South African novelist
Andre Phillipus Brink is a South African novelist who writes in both Afrikaans and English. He became known as known one of the “Sixtyers,” writers of the 1960s who wanted to revolutionize South African fiction by addressing social, moral, and political issues.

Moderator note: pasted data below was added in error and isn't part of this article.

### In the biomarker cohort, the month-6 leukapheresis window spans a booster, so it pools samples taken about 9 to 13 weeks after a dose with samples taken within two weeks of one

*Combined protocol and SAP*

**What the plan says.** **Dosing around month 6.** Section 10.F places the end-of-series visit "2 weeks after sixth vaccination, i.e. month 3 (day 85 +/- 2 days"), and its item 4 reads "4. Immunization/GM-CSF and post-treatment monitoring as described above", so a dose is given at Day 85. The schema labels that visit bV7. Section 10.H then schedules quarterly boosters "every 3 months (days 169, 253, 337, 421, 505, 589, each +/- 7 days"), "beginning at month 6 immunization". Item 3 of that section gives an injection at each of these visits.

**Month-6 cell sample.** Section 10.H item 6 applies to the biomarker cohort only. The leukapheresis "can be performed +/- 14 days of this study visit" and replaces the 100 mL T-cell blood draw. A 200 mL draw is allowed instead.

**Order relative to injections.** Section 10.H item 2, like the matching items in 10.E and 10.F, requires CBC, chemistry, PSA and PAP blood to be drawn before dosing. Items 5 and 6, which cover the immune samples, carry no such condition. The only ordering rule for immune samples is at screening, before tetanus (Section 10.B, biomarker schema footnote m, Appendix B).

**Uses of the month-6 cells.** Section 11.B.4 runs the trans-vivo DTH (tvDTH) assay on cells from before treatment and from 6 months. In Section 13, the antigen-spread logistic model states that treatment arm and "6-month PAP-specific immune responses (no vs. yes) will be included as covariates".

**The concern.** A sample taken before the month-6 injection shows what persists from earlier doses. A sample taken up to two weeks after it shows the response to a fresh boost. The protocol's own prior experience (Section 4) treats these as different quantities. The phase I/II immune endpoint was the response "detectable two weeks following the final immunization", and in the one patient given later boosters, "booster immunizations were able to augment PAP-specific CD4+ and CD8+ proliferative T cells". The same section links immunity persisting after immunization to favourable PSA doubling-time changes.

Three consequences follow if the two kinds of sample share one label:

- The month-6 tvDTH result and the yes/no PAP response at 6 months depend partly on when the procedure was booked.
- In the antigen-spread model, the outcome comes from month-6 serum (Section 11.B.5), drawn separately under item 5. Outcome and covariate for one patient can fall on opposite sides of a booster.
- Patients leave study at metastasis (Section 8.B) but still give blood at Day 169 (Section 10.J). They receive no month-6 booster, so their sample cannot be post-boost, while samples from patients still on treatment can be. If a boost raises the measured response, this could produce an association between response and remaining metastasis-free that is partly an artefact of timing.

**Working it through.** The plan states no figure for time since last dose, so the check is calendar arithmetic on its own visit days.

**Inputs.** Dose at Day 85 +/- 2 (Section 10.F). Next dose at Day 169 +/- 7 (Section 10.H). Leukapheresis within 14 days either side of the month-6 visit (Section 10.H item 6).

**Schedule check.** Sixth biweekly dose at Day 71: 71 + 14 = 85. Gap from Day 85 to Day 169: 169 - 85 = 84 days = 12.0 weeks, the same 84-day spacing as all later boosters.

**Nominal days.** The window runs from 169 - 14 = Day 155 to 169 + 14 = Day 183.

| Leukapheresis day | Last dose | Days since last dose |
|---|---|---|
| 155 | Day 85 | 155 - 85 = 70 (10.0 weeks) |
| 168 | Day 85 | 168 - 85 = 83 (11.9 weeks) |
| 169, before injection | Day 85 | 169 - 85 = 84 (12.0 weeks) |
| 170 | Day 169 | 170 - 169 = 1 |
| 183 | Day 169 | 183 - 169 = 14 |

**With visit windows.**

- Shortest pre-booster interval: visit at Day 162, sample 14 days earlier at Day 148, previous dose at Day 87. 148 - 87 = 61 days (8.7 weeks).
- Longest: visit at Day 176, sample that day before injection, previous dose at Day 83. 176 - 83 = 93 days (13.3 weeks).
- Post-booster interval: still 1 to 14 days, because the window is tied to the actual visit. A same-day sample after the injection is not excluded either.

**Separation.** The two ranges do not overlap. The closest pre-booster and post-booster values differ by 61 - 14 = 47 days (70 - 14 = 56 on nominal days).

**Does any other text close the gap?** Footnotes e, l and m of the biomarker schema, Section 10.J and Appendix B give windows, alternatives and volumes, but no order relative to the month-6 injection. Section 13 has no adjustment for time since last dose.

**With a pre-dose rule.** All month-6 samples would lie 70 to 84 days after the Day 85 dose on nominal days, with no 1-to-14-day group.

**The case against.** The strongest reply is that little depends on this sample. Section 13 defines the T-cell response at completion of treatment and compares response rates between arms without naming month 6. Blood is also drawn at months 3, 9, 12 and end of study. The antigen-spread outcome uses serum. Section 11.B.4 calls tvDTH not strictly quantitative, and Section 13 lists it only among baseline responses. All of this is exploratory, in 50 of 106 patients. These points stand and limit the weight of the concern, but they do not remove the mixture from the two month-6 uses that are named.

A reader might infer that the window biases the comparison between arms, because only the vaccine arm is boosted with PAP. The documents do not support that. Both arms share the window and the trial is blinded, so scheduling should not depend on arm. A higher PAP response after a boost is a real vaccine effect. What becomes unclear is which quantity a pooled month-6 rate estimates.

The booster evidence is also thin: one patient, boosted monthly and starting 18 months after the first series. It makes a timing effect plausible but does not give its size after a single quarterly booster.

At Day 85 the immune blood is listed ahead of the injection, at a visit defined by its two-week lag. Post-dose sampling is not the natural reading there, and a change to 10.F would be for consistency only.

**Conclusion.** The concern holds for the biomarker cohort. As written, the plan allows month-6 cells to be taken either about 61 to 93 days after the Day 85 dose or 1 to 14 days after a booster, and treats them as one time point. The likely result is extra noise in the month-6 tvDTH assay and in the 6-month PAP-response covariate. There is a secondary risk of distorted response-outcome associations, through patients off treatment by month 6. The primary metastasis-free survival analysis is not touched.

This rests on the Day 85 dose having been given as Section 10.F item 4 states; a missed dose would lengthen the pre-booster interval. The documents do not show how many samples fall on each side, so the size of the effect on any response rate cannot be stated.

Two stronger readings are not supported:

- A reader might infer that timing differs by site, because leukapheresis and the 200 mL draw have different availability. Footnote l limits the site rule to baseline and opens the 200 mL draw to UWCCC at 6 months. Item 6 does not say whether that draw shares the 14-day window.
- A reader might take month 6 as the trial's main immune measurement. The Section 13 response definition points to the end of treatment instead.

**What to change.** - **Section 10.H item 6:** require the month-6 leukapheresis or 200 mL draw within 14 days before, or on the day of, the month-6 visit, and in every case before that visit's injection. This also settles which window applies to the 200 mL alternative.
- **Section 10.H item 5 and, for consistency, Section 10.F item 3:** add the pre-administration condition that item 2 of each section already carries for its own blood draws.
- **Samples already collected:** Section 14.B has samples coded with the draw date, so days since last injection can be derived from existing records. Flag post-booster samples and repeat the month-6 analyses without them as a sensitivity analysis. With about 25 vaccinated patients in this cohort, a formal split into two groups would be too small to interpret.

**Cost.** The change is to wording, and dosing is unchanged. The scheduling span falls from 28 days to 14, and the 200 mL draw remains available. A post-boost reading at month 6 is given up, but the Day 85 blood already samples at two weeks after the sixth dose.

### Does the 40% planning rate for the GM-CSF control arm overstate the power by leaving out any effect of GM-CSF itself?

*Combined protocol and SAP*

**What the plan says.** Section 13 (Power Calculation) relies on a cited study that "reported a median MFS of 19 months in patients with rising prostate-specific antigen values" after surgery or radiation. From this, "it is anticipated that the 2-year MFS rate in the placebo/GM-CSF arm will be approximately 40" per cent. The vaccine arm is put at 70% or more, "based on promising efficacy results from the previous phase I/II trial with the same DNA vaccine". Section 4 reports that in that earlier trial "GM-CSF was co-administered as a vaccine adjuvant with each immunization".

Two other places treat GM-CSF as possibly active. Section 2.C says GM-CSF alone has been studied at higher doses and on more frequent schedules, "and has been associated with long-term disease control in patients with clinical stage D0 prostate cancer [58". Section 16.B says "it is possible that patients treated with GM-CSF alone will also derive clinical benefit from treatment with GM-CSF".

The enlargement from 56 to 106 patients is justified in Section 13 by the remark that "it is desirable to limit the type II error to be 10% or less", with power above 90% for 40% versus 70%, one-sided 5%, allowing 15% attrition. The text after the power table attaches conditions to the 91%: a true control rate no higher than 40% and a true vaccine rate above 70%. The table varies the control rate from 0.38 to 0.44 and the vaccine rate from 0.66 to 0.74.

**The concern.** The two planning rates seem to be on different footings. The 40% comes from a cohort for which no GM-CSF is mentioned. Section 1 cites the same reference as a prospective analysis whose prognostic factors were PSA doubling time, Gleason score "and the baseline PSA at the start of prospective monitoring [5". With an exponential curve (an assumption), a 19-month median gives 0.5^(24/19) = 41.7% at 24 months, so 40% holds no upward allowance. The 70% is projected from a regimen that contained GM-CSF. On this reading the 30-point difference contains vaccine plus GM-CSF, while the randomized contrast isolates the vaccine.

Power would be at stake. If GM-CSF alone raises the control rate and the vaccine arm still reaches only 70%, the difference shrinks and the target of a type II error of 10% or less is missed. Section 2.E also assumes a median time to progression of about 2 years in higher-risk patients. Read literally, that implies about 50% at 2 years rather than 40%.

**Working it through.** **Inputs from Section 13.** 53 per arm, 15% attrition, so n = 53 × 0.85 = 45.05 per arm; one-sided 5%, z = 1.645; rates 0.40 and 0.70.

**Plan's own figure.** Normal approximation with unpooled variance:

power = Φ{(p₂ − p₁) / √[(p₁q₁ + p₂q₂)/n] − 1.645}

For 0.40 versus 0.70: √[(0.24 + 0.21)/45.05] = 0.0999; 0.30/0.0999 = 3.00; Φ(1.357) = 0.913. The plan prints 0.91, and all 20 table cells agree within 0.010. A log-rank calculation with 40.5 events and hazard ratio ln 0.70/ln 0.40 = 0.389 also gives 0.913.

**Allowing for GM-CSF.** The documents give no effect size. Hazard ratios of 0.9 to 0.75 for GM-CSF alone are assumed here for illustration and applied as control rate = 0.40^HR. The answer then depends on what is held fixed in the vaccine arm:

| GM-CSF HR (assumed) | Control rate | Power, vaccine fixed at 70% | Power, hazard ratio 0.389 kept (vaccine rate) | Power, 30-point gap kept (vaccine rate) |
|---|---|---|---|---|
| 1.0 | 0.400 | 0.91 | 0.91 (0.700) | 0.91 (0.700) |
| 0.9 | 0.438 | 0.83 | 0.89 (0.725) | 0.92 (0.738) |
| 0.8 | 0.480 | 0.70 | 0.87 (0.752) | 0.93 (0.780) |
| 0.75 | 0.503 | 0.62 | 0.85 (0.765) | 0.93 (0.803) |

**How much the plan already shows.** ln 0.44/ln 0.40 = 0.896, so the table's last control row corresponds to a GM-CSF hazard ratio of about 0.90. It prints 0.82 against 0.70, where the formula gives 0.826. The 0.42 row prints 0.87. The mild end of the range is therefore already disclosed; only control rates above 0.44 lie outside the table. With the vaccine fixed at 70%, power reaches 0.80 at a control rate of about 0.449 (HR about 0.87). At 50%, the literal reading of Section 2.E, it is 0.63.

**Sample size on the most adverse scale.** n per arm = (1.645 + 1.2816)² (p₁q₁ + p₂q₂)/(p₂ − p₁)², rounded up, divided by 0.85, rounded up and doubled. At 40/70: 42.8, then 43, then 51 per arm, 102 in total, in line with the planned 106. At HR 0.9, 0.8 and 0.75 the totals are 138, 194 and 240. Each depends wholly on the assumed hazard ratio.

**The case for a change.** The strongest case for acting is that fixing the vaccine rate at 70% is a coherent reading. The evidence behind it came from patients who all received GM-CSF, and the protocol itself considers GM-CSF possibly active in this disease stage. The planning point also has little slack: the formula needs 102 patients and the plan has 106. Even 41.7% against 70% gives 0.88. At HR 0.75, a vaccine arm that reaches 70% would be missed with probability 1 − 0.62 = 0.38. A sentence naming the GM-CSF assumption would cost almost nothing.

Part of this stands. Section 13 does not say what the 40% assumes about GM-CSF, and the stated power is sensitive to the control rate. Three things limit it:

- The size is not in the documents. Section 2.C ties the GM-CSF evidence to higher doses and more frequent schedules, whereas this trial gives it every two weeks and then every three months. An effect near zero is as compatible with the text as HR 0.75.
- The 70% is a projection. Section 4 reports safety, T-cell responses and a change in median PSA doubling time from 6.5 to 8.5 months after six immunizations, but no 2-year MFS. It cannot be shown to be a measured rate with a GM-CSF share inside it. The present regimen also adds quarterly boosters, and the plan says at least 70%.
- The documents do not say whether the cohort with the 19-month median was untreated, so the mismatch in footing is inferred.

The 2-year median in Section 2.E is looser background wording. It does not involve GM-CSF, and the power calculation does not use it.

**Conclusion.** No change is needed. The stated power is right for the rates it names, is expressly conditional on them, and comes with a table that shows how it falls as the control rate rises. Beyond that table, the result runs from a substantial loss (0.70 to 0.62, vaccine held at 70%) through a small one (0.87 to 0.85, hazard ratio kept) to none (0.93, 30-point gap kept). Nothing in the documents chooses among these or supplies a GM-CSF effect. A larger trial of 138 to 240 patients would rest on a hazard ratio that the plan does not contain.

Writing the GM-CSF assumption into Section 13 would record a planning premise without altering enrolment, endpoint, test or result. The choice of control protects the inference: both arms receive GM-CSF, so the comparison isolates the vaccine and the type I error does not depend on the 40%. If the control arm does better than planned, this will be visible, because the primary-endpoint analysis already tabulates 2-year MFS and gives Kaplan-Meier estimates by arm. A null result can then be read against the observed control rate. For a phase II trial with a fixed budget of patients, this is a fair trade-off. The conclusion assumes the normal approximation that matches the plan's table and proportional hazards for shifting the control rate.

Born in SOUTH AFRICA, Brink was educated both there and in France. His early books were not political in nature, but his later ones examined the human cost of the government's policy of apartheid. His novel An Instant in the Wind (1975) deals with the destructive nature of racism by exploring the relationship between a black man and a white woman. In The Chain of Voices (1982), Brink looks at an 1825 slave revolt through the eyes of characters on both sides of the conflict. Though praised outside of South Africa, Brink's novels have often been unpopular in his homeland, and some were banned by the South African government. (See also Apartheid, Literature.)